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IN RE: Edward HINE (2022)

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Supreme Court of Georgia.

IN RE: Edward HINE, Jr.

S23Y0100

Decided: October 04, 2022

Edward Hine Jr., 139 Shoals Ferry Road SE, Rome Georgia 30161, for Appellant. Paula J. Frederick, General Counsel, James Stephen Lewis, Assistant General Counsel, Jenny K. Mittelman, William Dallas NeSmith III, Deputy General Counsel, State Bar of Georgia, 104 Marietta Street, N.W., Suite 100, Atlanta Georgia 30303-2934, for Appellee.

This disciplinary matter is before the Court on the petition for voluntary surrender of license, which Respondent Edward Hine, Jr. (State Bar No. 355775) filed before the issuance of a formal complaint, see Bar Rule 4-227 (b), but after this Court rejected his earlier petition for voluntary discipline. See In the Matter of Hine, 314 Ga. 70, 875 S.E.2d 716 (2022) (“Hine I”). In this petition, Hine admits that, in connection with two client matters, he violated Rules 1.4, 1.8 (a), 1.15 (I) (a), and 1.15 (II) (b) of the Georgia Rules of Professional Conduct, found in Bar Rule 4-102 (d);1 the maximum sanction for a violation of Rules 1.4 and 1.8 (a) is a public reprimand, while the maximum sanction for a violation of Rules 1.15 (I) (a) and 1.15 (II) (b) is disbarment. Although Hine sets out some factors in mitigation of discipline, he acknowledges that the seriousness of his misconduct justifies the surrender of his license. The State Bar has responded, raising no objection to Hine's petition, and we agree to accept it.

As in Hine I, Hine admits that, in November 2018, he was appointed as the executor of a client's estate; that he deposited the estate's funds into his trust account; and that he used those funds to pay the estate's expenses and to make distributions to the estate's beneficiaries. Hine further admits that, without the consent of the estate's beneficiaries, he transferred $129,071.50 from the funds that had been entrusted to him to his operating account, despite the fact that, as of that time, the fees and expenses that Hine had charged to the estate totaled only $59,363.50, and that he considered the difference between the earned fees and allocated funds to be a loan.2 Hine asserts that he intended to repay the loan before making the final distributions to the estate's beneficiaries, but that he failed to repay the entire amount of the loan such that the final distribution to the beneficiaries in 2020, caused an overdraft of $3,344.31 in his trust account—an overdraft that he covered with personal funds. Subsequently, Hine reported the matter to the State Bar and sent a letter explaining the situation to the estate's beneficiaries.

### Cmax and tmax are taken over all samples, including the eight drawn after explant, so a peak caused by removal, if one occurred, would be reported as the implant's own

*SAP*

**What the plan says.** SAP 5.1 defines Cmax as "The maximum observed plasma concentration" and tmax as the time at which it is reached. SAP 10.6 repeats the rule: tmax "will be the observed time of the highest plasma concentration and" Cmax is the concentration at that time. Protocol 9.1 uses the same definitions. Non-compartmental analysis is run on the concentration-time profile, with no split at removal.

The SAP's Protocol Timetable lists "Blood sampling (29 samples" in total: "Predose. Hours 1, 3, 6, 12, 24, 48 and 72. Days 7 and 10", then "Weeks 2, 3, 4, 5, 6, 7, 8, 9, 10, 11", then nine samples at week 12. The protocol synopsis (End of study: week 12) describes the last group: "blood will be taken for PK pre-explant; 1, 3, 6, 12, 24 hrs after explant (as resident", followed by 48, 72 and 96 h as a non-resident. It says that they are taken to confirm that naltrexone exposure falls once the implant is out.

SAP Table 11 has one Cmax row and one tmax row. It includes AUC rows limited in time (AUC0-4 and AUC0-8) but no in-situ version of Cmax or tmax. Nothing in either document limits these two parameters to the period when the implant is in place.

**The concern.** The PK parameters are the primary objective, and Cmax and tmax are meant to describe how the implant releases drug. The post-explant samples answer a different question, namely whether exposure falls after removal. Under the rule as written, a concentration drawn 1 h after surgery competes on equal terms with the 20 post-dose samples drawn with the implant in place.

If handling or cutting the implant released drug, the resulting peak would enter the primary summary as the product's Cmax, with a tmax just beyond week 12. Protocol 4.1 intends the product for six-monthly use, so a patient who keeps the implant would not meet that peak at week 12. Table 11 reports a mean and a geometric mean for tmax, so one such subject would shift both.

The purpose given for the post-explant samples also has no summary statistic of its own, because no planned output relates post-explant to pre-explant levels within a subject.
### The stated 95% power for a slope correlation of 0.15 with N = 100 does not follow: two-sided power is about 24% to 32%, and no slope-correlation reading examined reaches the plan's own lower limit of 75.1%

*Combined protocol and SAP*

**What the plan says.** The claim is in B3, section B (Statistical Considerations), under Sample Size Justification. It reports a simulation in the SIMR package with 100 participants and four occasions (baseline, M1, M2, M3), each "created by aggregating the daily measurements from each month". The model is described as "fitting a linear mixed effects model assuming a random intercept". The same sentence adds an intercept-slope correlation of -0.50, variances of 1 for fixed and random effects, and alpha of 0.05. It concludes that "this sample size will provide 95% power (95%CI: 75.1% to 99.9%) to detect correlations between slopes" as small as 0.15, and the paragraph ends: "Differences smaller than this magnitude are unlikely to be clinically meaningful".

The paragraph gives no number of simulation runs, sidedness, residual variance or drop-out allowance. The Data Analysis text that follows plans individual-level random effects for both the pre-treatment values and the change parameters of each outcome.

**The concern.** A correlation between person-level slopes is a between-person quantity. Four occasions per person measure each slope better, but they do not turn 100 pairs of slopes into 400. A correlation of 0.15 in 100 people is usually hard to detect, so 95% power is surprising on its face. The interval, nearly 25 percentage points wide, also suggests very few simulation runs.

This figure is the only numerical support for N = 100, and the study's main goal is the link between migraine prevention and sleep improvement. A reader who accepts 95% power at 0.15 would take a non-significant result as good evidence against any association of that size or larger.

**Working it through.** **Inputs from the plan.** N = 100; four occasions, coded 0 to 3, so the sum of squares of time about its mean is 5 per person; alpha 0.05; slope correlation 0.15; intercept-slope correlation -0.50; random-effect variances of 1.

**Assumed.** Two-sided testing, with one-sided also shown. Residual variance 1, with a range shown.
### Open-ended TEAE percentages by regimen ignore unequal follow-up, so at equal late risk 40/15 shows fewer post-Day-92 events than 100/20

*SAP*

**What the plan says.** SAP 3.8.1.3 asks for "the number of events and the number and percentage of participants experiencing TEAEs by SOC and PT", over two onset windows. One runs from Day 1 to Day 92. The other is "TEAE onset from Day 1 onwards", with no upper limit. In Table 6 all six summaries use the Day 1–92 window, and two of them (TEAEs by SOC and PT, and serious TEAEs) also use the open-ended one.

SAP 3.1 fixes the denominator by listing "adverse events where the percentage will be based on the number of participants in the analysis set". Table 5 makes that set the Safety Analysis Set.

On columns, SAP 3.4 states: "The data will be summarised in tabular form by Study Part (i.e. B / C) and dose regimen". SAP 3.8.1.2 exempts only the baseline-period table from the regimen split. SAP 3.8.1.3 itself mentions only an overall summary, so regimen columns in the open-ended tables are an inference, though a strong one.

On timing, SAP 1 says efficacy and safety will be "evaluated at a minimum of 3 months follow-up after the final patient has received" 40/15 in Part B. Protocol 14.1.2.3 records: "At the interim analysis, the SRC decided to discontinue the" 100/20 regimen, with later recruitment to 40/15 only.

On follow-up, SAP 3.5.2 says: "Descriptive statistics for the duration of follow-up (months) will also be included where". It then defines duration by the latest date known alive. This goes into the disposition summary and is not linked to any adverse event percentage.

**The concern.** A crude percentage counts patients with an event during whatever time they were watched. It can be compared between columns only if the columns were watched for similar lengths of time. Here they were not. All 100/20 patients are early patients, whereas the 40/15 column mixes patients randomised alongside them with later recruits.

Although not admitted in Hine I, Hine now admits that in that letter, he not only explained the situation described above, but also explained to the beneficiaries that the will underlying the estate authorized him to charge an hourly fee; that under the will's terms, the total amount of earned fees to which he was entitled was $43,526.00; that he had nevertheless collected $59,363.50 in fees from the estate; and that he was, therefore, refunding the $15,837.50 fee overcharge to the beneficiaries. He asserts that he fully disclosed both of these instances of misconduct related to the estate to the Bar and that the beneficiaries of the estate have made no claim against him.

With regard to a separate trust matter, which also was not admitted in Hine I, Hine now admits that he was the sole trustee of a trust established by a client who died in October 2003 and that the trust provided that the remainder interest was to be distributed for the benefit of a college after the death of the client's wife. Hine admits that, in January 2011, he executed a promissory note to the trust in exchange for an $85,000 loan from the trust to Hine, with an apparent maturity date on the note of December 31, 2011. Although he claims that the client's wife was aware of the loan and repeatedly permitted him to defer repayment of the loan, the wife passed away in September 2018 and Hine has presented no documentation proving either of those facts. Regardless, Hine admits that he remained the trustee of the trust and the obligor on the note for years and that, upon the passing of the client's wife, he paid the balance of the proceeds of the trust to the college named as the remainder beneficiary, but did not forward to the remainder beneficiary the $85,000 plus interest that he owed the trust pursuant to the note until 2021, after he was prompted to do so as a result of the Bar's investigation into the estate matter.